Buying the Farm
So a year later Arnold Benison, widower, and Caroline Wunderlich Kitefly, divorcée, decided to take a second trip around the marital block and this one together. Theirs was to be a June wedding with all the trappings, the better to “do it right this time” as Carrie insisted, and Arnold readily agreed. He was the most agreeable of men, the most unassuming, even self-effacing; but also a solid rock and resting place for Carrie, who on her own had tended toward blindfold flightiness.
She and her only child, except for brief visits, had not cohabited under one roof since their abrupt departure from husband/father and the Santa Ana Marine Corps Air Station; but now Skeeter was to come and stay and not go away ever again, or at least not until she grew up: whichever came first.
ARnold, as Skeeter always called him, took shy pride in showing off his stepdaughter-to-be, and never minded when she’d justify her status by breaking into a tapdance or cakewalk. But he shelved tentative adoption plans out of deference to Major Gower the Jimmy Cagney look-alike; so in name as well as nature, Skeeter remained the Kitefly she was born to be.
Though not in Marble Orchard. Come June she would be moving to the Benison manse in Demortuis, and this brought no joy to Gramma Addie Otto. Losing her little hawney to the bright lights of a middlesized city! A gaping vacancy would be left in heart and at hearthside—though not, perhaps, for long. Great-Aunt Emmy would be (might be) seeing to that, despite her eyes not being quite what they once were, and small wonder too after forty years on the Demortuis Daily Memorial copy desk.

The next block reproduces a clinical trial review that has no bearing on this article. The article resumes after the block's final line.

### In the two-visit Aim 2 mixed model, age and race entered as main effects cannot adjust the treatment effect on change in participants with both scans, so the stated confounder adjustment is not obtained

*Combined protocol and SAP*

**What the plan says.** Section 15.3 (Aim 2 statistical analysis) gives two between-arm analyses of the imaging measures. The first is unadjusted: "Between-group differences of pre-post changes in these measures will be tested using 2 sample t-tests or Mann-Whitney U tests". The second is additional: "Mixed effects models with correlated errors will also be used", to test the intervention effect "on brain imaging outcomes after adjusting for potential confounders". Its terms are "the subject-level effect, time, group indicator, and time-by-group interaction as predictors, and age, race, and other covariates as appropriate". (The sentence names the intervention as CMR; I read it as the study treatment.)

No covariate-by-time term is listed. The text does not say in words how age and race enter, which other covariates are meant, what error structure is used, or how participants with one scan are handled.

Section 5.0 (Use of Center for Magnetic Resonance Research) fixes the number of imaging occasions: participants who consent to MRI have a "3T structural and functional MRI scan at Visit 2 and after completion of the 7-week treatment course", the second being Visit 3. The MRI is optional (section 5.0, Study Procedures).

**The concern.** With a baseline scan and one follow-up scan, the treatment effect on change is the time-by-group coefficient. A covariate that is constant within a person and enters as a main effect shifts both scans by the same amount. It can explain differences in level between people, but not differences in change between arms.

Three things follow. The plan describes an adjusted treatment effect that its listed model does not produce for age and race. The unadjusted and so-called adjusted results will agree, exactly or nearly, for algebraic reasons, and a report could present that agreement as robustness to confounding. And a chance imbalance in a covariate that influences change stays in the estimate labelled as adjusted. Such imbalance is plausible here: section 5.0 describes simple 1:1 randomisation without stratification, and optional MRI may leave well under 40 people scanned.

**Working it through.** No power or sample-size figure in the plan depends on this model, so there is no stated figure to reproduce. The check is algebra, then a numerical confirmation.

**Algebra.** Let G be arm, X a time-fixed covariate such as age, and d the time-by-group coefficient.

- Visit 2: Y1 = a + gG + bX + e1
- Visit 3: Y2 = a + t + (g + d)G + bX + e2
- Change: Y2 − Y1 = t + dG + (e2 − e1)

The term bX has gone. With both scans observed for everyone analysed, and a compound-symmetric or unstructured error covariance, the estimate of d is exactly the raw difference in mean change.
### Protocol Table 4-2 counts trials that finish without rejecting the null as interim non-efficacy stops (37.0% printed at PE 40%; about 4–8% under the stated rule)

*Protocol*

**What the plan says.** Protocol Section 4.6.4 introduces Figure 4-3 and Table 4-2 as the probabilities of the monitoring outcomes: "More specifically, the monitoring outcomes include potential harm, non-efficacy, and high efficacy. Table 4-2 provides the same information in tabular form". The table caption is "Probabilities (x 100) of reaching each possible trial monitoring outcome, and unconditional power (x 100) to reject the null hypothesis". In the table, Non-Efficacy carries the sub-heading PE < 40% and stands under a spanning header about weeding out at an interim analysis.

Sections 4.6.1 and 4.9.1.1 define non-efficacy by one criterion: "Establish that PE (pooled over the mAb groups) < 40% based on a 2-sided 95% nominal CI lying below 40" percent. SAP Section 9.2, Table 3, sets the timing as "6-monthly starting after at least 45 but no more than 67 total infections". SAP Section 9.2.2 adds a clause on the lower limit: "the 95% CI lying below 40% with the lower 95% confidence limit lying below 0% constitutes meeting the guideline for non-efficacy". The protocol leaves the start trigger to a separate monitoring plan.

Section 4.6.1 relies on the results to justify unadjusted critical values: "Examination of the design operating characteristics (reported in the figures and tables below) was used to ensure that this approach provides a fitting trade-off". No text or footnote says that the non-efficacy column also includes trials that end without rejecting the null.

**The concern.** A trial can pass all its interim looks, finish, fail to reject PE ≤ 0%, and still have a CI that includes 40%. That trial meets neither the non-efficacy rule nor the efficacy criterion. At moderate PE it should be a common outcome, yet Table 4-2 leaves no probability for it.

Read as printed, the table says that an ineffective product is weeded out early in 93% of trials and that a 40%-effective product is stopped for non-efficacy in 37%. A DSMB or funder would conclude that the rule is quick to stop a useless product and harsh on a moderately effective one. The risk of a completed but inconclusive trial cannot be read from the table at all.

Fully retired now, high time too at sixty-nine, and if Emmy never had to read another reporter’s gobbledegook it’d be double soon enough for her. Retirement, raising the question of what to do with one’s days—soon answered, with Addie being left to rattle around Marble Orchard all by her lonesome. Just when she needed a little looking after, too: only sixty-five, but beginning to act vague and twittersome. Not that Addie ever could come to the point without taking all day about it. And you could scarcely count dumb animals as company, especially not that cat—“Margaret” was it?—which had an unnatural pop-eyed look.
Only went to show what having children got you. Couldn’t expect diddly from Carrie, with her track record: throwing away her hardbought college education to bat lashes at a would-be spaceman, then (after dropping Gower like the botched potato he was) unloading her daughter on the Ottos and dancing up the next five years like a good-time girl. Five years! And now she and her second husband were reclaiming Kelly Rebecca and depriving poor Addie of what little companionship she did have.
Nor could you expect much from Ollie, who’d never had any smarts to throw away in the first place: birdbrained from the word go, settling right out of high school for a truck driver who grunted no more than twenty words a year and even mumbled grace at Thanksgiving so you scarcely knew when to say Amen. No, forget about Ollie and Walt Hungerford; their hands were full enough getting their own bratboys out of delinquent scrapes every weekend. (Though Mickey the eldest would come home for good before the spring was out, after buying the farm in Cambodia.)